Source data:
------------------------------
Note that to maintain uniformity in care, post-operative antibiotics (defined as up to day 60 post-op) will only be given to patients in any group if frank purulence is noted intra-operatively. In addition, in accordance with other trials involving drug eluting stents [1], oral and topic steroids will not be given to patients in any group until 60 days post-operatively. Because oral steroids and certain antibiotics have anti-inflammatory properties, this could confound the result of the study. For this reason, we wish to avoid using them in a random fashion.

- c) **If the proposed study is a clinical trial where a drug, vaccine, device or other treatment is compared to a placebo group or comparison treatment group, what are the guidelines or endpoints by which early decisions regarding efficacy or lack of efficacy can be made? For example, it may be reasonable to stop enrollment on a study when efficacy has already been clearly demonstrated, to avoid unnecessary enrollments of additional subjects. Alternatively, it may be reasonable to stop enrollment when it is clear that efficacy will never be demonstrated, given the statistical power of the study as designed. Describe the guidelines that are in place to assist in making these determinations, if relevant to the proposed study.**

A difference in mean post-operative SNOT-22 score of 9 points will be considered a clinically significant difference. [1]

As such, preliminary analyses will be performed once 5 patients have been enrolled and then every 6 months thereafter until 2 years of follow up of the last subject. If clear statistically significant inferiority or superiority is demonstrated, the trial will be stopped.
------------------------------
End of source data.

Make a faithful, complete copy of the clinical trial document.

Note that to maintain uniformity in care, post-operative antibiotics (defined as up to day 60 post-op) will only be given to patients in any group if frank purulence is noted intra-operatively. In addition, in accordance with other trials involving drug eluting stents [1], oral and topic steroids will not be given to patients in any group until 60 days post-operatively. Because oral steroids and certain antibiotics have anti-inflammatory properties, this could confound the result of the study. For this reason, we wish to avoid using them in a random fashion.

- c) **If the proposed study is a clinical trial where a drug, vaccine, device or other treatment is compared to a placebo group or comparison treatment group, what are the guidelines or endpoints by which early decisions regarding efficacy or lack of efficacy can be made? For example, it may be reasonable to stop enrollment on a study when efficacy has already been clearly demonstrated, to avoid unnecessary enrollments of additional subjects. Alternatively, it may be reasonable to stop enrollment when it is clear that efficacy will never be demonstrated, given the statistical power of the study as designed. Describe the guidelines that are in place to assist in making these determinations, if relevant to the proposed study.**

A difference in mean post-operative SNOT-22 score of 9 points will be considered a clinically significant difference. [1]

As such, preliminary analyses will be performed once 5 patients have been enrolled and then every 6 months thereafter until 2 years of follow up of the last subject. If clear statistically significant inferiority or superiority is demonstrated, the trial will be stopped.